This year, I’m proud to say we are a little more fit, thanks to Katie’s focus in the gym. Despite her busy schedule Katie has doubled down on her desire to be healthy. She easily meets her 10,000 steps per day goal, has boldly tried a variety of new, nutritious foods, and consistently exercises at Zumba and the BAC gym. I challenge any one of you to do more sit ups than Katie. Trust me, she will win. Better yet, I challenge you to set a goal and go after it with the same unwavering determination that Katie shows in everything she does. She sets a fantastic example for those of us lucky enough to call her friend.
Please be sure to look for us at Paddy’s on Sunday. We’d love your support! All proceeds from the race go to Athletes Unlimited, a truly remarkable organization.
Many of our BAC friends are hard at work during physical therapy training for Paddy’s Day Road Race on Sunday, October 14th.
See pictures of Sophia (6 years old) and Stephen (13 years old): Sophia said she said she is excited “to run with her friend!” Another BAC Road Race participant, Stephen, had a foot surgery almost a year ago and has been working extra hard in physical therapy to improve his gait, endurance, and strength. He is looking forward to participating again this year with his family!
There is still time to register for FREE with the BAC team. Contact BAC front desk for more information on how to sign up!
Proceeds go to Newton Athletes Unlimited and supports year-round recreation programs to over 300 athletes with disabilities.
The Boston Ability Center takes pride in completing additional specialized trainings and learning about new research to provide best patient care. Last week, three of our BAC clinicians traveled to Portland, ME to take part in a four day training in the SOS Approach To Feeding.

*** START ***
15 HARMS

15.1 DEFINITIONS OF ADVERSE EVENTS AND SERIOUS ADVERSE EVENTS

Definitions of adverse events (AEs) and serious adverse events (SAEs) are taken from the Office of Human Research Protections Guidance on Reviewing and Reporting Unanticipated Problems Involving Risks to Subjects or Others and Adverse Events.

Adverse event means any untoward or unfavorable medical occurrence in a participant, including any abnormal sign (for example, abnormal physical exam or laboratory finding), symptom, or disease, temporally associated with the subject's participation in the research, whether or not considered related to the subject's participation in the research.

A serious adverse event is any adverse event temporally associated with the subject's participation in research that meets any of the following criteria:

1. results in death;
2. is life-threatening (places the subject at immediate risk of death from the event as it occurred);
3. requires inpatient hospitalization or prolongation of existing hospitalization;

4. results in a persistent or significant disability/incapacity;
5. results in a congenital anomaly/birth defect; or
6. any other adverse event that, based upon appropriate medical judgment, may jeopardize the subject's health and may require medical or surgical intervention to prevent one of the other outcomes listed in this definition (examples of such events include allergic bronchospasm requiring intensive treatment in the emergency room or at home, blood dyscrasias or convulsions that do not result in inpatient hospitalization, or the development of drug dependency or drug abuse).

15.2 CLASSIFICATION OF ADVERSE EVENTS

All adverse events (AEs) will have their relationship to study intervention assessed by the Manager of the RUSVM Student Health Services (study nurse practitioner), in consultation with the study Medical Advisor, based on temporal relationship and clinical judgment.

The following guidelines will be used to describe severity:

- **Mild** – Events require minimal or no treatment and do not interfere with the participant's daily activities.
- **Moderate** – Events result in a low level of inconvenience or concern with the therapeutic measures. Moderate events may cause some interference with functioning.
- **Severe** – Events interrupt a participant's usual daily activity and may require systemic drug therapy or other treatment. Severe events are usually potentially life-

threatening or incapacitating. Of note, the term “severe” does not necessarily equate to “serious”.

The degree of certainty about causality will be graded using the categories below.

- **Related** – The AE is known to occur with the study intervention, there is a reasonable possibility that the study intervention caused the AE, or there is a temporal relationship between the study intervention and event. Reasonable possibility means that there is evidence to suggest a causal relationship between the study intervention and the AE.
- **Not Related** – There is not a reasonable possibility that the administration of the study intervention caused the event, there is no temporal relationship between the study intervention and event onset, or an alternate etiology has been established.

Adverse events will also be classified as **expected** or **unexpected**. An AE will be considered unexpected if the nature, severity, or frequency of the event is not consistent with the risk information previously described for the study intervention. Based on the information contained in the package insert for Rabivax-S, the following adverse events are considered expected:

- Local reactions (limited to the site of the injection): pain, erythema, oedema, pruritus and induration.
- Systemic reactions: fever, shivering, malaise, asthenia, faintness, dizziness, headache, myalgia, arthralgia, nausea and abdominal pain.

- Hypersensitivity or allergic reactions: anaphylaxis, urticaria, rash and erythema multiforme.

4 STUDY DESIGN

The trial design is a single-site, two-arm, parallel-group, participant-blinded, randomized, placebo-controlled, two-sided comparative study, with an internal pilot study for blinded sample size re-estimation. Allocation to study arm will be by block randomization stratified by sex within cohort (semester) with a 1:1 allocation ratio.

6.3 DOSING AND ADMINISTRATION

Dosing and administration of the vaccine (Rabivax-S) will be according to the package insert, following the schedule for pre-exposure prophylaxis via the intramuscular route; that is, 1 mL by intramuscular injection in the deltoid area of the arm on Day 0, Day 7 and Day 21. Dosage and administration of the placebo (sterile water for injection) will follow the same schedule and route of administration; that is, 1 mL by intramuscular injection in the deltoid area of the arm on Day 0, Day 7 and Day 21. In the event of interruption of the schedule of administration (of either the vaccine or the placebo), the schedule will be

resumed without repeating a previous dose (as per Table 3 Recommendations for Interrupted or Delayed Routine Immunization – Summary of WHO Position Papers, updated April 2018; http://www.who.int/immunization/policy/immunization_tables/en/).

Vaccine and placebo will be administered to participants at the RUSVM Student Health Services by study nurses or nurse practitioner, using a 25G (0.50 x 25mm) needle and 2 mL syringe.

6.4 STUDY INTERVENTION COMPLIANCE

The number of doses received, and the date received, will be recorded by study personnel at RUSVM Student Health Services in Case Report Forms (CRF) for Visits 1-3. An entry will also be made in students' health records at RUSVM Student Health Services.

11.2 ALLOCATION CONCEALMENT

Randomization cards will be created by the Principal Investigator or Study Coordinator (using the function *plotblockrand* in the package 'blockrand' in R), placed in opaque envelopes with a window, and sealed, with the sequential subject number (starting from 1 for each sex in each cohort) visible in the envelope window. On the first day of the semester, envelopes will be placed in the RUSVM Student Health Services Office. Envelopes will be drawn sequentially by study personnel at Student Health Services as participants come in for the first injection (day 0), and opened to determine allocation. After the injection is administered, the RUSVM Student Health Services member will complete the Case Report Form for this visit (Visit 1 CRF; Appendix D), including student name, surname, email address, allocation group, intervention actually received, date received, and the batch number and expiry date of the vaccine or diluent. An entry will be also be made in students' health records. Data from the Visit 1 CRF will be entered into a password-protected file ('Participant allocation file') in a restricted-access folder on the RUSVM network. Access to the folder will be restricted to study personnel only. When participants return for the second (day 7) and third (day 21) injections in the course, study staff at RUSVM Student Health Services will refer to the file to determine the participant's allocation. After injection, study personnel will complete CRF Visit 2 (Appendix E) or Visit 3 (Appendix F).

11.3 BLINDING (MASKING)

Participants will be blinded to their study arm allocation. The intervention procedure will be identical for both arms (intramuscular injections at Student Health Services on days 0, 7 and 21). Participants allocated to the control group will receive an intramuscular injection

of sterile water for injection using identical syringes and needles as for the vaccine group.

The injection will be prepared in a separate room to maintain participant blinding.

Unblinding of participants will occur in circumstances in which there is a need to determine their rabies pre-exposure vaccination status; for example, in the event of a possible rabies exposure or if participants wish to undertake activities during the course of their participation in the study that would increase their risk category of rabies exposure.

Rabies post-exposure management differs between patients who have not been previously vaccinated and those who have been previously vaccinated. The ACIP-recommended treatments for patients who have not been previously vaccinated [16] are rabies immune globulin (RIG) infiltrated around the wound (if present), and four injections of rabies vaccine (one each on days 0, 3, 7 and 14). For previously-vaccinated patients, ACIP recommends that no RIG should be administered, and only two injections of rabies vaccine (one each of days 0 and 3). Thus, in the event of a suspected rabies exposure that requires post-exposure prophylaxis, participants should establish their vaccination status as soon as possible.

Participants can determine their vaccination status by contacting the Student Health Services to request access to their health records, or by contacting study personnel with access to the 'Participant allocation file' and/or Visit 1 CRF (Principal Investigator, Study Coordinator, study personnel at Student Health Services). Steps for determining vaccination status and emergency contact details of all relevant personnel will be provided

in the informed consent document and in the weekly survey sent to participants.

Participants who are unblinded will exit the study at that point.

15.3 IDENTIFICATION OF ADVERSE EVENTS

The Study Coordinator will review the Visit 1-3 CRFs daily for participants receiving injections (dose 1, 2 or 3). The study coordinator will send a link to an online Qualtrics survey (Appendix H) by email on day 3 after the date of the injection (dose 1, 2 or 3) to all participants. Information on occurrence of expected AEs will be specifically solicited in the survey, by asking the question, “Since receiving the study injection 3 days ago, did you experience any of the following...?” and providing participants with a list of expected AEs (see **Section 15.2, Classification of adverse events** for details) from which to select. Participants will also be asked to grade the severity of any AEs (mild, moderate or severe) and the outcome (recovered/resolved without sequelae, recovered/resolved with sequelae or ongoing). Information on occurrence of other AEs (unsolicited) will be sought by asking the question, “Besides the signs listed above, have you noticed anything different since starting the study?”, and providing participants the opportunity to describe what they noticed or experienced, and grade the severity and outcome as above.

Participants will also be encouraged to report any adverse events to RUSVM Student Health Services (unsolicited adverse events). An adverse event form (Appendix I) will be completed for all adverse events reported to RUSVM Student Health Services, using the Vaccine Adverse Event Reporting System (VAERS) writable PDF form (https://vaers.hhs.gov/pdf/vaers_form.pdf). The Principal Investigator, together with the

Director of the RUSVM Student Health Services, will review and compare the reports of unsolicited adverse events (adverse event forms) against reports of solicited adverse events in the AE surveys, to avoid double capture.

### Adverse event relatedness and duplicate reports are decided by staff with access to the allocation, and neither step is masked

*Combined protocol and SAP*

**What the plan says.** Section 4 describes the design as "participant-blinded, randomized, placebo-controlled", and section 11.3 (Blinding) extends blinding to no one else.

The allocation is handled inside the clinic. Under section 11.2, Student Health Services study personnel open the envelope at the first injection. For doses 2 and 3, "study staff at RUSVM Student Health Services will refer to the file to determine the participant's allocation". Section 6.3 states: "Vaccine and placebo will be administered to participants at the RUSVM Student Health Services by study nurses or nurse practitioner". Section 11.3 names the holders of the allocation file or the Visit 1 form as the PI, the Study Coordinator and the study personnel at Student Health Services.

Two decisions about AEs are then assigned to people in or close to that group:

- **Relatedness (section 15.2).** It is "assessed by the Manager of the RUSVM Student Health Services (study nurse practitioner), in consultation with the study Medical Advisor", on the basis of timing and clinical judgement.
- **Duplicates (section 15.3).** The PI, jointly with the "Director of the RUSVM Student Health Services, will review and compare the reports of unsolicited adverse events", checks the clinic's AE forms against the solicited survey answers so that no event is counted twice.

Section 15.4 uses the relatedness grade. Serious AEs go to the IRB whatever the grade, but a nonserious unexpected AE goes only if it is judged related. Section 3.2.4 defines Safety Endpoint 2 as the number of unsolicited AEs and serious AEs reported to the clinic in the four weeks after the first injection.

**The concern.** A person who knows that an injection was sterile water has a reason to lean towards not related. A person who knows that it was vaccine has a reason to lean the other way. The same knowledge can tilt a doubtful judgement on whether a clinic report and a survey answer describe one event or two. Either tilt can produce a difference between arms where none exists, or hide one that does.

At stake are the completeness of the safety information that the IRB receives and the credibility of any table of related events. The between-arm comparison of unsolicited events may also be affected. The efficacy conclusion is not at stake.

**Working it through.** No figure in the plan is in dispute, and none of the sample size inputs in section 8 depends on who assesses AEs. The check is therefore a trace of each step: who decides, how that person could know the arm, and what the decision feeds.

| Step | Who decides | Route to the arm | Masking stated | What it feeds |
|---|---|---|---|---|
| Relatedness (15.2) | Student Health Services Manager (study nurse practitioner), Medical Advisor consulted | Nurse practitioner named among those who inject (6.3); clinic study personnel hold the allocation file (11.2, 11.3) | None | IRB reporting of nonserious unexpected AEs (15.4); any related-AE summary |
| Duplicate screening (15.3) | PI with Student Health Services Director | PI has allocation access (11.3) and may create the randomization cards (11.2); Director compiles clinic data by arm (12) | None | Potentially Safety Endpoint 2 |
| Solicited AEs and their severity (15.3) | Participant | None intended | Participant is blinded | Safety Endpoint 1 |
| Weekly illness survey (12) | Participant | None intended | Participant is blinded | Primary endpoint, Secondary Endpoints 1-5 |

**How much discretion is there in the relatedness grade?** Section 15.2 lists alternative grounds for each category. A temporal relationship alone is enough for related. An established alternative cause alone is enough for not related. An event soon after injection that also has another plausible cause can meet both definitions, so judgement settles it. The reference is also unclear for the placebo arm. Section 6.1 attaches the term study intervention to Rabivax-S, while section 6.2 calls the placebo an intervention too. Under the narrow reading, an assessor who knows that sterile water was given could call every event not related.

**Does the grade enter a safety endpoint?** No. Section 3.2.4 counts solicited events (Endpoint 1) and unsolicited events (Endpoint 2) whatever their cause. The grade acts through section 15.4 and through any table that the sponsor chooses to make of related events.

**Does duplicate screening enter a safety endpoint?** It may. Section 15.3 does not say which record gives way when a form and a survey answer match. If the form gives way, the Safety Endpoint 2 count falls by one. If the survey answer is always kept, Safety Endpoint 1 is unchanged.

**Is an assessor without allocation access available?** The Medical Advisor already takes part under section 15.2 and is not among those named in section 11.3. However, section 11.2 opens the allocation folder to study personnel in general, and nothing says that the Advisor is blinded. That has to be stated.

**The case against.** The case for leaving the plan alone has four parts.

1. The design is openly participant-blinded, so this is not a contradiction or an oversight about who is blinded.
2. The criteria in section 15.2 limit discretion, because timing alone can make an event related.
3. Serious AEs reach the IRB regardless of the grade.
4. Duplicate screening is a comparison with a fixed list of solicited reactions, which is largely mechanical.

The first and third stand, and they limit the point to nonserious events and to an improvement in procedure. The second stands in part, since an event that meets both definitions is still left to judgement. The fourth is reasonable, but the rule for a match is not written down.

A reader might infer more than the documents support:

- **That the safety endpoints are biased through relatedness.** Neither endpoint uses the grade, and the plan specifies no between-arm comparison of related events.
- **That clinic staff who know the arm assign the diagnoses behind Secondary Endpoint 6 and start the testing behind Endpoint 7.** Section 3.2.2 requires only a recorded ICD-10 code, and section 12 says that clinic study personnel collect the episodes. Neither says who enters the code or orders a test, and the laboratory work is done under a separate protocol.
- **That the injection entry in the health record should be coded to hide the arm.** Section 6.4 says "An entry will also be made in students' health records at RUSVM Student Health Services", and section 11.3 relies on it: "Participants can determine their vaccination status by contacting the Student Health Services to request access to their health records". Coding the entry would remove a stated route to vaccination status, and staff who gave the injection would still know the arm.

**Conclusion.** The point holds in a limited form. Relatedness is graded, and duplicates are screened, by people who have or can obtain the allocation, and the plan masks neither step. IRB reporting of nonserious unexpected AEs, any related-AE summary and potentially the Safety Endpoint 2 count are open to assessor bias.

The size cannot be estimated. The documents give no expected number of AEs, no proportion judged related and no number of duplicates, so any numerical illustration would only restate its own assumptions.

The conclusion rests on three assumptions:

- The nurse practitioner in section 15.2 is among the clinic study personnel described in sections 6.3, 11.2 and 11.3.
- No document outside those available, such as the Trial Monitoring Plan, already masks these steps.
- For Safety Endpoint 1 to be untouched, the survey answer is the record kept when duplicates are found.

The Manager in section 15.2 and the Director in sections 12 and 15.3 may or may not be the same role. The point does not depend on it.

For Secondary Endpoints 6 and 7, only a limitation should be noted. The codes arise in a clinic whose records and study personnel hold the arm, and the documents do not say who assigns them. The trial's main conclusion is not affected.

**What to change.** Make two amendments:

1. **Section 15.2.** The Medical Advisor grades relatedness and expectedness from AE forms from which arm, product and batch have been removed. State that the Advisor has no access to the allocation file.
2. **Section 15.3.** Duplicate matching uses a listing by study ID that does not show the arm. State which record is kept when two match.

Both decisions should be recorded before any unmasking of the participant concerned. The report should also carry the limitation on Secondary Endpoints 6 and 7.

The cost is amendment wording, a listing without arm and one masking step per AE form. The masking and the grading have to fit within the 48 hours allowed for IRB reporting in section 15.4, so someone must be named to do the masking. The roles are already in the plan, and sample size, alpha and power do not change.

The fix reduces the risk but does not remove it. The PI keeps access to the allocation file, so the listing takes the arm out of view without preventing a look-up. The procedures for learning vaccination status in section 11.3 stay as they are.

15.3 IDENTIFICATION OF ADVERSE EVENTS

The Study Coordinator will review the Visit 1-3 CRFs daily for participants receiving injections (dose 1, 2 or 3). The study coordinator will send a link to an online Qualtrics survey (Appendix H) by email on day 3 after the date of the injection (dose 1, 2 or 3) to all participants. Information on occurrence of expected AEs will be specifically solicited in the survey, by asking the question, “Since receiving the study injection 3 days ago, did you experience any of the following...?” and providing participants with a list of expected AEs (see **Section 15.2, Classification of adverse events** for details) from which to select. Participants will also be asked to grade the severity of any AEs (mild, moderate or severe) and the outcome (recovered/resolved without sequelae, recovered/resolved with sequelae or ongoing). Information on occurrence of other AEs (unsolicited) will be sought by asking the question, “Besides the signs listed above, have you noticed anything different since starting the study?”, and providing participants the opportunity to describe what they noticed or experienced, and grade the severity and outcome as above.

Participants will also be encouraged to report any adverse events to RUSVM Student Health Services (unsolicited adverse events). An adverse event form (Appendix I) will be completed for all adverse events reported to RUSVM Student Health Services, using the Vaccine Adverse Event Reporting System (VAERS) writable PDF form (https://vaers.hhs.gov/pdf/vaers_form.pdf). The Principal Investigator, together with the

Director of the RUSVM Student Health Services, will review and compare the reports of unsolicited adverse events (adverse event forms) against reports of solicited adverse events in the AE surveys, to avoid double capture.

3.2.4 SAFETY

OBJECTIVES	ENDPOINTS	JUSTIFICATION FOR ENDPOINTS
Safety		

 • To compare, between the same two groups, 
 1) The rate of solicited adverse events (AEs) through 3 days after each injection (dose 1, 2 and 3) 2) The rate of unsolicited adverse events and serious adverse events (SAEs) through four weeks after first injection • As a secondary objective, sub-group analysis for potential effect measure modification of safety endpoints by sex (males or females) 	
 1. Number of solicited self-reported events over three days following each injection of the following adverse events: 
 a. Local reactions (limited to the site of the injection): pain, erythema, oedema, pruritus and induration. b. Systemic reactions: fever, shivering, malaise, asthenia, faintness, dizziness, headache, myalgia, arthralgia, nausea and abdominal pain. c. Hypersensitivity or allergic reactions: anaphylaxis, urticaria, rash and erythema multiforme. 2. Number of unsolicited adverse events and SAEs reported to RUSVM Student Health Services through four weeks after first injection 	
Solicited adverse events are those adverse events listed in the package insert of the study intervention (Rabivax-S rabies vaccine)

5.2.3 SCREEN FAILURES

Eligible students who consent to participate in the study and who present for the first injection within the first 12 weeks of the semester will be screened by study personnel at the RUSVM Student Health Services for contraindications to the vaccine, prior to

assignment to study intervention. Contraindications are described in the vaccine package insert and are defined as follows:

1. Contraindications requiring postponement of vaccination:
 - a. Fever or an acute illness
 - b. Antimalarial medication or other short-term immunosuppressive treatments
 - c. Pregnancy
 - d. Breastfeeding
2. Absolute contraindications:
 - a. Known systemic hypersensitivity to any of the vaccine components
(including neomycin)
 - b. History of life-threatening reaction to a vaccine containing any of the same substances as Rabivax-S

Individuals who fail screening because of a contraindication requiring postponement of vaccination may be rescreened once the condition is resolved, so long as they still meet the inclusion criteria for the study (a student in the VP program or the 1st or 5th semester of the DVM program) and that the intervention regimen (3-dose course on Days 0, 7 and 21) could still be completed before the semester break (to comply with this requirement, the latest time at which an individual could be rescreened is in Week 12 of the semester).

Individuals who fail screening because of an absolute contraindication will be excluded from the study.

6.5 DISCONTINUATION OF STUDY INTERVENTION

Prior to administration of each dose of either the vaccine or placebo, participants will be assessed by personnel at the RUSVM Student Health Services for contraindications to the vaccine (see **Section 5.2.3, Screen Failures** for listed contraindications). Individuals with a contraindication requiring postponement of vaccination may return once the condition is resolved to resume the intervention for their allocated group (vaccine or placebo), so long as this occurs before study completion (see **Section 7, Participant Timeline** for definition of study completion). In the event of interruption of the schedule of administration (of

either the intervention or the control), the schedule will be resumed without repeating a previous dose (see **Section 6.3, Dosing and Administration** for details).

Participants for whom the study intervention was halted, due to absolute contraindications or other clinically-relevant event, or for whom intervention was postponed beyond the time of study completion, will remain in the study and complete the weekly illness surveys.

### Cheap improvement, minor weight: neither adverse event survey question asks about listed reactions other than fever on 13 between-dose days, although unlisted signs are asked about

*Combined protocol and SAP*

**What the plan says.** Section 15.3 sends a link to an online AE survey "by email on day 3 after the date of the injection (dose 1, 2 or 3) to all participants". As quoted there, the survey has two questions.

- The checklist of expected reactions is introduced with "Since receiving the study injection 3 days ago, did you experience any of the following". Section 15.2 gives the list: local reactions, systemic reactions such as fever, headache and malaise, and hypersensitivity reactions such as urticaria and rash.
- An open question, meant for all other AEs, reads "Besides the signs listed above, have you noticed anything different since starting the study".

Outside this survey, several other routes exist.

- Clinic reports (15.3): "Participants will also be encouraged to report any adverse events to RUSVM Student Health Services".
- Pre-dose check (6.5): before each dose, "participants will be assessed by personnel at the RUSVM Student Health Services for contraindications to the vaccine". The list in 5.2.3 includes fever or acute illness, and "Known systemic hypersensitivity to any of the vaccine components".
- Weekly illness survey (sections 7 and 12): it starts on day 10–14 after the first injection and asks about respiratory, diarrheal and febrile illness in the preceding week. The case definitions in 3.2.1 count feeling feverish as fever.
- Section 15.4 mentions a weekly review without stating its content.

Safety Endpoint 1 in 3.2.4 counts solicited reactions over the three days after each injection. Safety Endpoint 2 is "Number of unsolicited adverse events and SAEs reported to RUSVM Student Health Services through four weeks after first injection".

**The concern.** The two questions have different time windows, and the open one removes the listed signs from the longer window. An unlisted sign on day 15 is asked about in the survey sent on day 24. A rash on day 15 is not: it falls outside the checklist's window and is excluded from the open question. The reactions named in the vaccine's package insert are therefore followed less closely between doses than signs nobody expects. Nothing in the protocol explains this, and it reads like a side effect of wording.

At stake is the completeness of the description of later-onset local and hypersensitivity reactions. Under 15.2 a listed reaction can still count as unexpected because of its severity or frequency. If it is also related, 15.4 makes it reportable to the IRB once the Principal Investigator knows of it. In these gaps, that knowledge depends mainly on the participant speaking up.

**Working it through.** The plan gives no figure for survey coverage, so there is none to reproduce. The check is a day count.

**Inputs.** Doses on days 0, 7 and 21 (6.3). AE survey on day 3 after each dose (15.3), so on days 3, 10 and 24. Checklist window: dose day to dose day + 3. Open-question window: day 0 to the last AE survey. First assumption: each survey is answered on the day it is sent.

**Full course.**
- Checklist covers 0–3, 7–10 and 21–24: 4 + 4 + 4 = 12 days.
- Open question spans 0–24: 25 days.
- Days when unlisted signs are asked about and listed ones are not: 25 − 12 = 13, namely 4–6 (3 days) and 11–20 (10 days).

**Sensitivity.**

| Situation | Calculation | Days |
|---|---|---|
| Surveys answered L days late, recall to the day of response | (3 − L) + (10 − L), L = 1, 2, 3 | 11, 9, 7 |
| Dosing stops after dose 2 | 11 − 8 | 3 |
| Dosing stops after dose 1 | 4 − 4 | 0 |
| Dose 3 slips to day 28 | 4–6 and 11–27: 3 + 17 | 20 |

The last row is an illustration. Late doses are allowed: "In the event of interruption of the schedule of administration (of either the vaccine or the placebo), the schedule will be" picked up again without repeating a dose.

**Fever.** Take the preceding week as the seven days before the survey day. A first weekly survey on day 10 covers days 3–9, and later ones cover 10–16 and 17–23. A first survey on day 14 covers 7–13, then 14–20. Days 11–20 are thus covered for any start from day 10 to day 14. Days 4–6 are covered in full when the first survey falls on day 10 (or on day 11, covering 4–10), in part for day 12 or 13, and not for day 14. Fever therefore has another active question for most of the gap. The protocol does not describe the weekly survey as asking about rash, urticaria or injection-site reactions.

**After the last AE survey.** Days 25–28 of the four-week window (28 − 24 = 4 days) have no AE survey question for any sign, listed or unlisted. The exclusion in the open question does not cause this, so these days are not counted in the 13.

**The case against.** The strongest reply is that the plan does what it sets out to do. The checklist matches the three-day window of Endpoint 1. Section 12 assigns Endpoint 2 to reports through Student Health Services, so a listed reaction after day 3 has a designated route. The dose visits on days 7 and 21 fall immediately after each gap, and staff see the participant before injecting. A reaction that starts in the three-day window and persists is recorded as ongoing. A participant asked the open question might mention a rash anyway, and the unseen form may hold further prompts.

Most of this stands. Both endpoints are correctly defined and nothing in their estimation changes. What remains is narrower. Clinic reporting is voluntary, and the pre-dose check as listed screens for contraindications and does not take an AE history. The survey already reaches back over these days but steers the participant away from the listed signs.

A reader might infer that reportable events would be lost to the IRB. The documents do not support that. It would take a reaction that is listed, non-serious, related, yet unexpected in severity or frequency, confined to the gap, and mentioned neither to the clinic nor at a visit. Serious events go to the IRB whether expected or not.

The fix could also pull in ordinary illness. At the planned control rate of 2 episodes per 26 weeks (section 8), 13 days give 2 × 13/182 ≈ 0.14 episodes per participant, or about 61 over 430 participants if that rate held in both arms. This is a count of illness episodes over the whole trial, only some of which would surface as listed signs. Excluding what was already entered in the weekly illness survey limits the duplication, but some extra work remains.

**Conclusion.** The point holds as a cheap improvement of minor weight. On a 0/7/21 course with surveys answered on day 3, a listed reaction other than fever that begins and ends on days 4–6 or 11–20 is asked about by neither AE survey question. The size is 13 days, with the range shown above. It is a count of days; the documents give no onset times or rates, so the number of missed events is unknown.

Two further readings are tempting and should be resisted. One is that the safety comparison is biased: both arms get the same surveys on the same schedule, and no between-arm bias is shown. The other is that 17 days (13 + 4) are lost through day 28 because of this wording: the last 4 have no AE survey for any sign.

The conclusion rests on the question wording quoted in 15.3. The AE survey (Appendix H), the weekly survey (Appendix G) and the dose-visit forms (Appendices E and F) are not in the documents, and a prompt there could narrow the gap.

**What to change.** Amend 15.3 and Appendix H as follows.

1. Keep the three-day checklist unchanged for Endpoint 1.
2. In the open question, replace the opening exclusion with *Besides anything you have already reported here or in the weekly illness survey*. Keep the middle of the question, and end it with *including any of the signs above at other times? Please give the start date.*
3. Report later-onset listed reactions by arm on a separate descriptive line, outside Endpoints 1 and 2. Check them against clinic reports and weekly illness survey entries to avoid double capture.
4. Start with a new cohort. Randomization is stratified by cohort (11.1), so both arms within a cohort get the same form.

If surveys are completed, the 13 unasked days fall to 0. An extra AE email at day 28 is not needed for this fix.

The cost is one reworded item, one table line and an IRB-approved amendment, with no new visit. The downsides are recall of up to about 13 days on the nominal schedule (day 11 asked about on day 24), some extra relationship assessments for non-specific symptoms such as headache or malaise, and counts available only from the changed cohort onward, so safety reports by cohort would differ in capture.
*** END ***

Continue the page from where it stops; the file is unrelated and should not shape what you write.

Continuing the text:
The SOS Approach focuses on increasing a child’s comfort level by exploring and learning about the different properties of food. The program allows a child to interact with food in a playful, non-stressful way, beginning with the ability to tolerate the food in the room and in front of him/her; then moving on to touching, putting on lips, and eventually tasting and eating foods.
At the conference, clinicians learned that children who participated in a twelve week feeding group that used the SOS method increased their number of accepted foods by 41% (Boyd, 2007).
Whether your child is a picky eater, problem feeder, or somewhere in between, come see us at the Boston Ability Center to schedule a feeding evaluation and learn more.
Come to Boston Ability Center’s Parent Night on Wednesday, October 10th with featured presenter Jess Wilson, author of the popular blog and discussion forum Diary of a Mom.
Mona is a sweet, kind little girl who came to the Boston Ability Center following a stroke resulting in right-sided weakness. At the time of her initial evaluation, she was unable to transition into sitting independently and crawling.
With the help of Mona’s BAC therapists, she is now crawling and using her right hand to eat fruit loops!
Watch a video of Mona crawling!
Mona’s mom states, “Mona has come such a long a way since her start at BAC. Mona had a stroke at birth and presents with weakness on her right side. Thanks to BAC‘s research-based and individualized therapy, Mona is now crawling, kneeling, and independently using her right hand to grasp. The therapists are sensitive, motivating, and passionate. My husband and I look forward to her therapy visits to watch Mona laugh, play, develop, and to learn strategies and exercises to do at home. Thank you BAC!”
Mona’s therapists look forward to continuing to watch her grow.
Stay tuned for other featured children that are achieving leaps and bounds at the Boston Ability Center!